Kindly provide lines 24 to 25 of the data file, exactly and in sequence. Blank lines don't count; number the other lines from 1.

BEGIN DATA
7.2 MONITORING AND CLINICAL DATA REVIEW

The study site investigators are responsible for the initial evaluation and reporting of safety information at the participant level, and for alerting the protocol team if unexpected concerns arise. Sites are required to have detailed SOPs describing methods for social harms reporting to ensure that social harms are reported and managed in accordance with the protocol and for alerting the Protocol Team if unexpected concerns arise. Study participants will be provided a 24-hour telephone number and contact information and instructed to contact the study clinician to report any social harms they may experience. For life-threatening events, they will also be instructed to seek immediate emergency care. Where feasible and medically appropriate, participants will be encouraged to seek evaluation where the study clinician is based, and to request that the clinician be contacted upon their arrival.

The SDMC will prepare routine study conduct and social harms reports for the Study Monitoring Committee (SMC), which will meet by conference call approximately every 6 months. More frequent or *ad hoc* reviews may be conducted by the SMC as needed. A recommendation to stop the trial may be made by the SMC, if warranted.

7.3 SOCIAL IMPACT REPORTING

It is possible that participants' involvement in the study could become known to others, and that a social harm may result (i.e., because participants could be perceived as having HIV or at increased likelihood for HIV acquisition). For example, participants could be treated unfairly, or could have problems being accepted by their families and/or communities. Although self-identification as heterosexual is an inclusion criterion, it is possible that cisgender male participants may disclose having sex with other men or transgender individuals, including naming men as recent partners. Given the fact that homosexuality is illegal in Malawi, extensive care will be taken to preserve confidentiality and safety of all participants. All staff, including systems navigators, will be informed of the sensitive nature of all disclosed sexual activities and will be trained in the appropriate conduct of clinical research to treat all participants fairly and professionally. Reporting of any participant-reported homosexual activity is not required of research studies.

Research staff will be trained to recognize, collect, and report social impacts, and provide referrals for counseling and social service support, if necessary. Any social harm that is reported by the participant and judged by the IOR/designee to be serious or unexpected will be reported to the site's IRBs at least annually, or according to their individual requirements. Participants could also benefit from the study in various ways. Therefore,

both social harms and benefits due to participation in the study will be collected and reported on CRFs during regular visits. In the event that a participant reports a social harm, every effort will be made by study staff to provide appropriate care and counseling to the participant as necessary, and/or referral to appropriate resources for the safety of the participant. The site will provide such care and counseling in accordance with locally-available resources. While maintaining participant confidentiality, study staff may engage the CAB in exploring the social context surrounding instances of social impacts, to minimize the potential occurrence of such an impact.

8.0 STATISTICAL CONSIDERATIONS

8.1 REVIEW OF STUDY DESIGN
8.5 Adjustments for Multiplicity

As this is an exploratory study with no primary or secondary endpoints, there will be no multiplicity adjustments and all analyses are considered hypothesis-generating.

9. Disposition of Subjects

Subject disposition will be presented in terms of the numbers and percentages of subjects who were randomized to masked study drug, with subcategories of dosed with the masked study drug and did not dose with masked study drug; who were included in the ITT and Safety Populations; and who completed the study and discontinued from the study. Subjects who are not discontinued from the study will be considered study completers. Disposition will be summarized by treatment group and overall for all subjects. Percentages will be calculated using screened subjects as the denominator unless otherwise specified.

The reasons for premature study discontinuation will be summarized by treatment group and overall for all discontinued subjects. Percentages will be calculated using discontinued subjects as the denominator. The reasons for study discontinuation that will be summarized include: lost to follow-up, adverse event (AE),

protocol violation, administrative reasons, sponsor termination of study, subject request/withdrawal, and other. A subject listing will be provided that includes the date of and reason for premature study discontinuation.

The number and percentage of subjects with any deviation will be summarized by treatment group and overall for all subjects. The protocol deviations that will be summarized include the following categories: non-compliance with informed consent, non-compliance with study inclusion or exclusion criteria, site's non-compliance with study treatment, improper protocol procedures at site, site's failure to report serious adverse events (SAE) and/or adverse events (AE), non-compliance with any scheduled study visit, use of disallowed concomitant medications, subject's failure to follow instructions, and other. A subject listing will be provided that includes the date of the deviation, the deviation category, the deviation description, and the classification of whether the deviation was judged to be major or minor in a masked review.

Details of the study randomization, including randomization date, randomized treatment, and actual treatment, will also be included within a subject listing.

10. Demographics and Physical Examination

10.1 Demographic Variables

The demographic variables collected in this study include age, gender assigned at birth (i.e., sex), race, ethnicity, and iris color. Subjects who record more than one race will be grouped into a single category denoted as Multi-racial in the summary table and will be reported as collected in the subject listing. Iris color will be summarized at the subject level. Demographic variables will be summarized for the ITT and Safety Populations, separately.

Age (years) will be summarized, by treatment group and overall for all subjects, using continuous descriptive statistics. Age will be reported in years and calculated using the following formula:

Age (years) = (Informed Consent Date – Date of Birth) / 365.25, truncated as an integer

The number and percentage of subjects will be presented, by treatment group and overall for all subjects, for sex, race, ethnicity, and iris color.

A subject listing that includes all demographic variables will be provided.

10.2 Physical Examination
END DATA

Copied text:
A subject listing that includes all demographic variables will be provided.

10.2 Physical Examination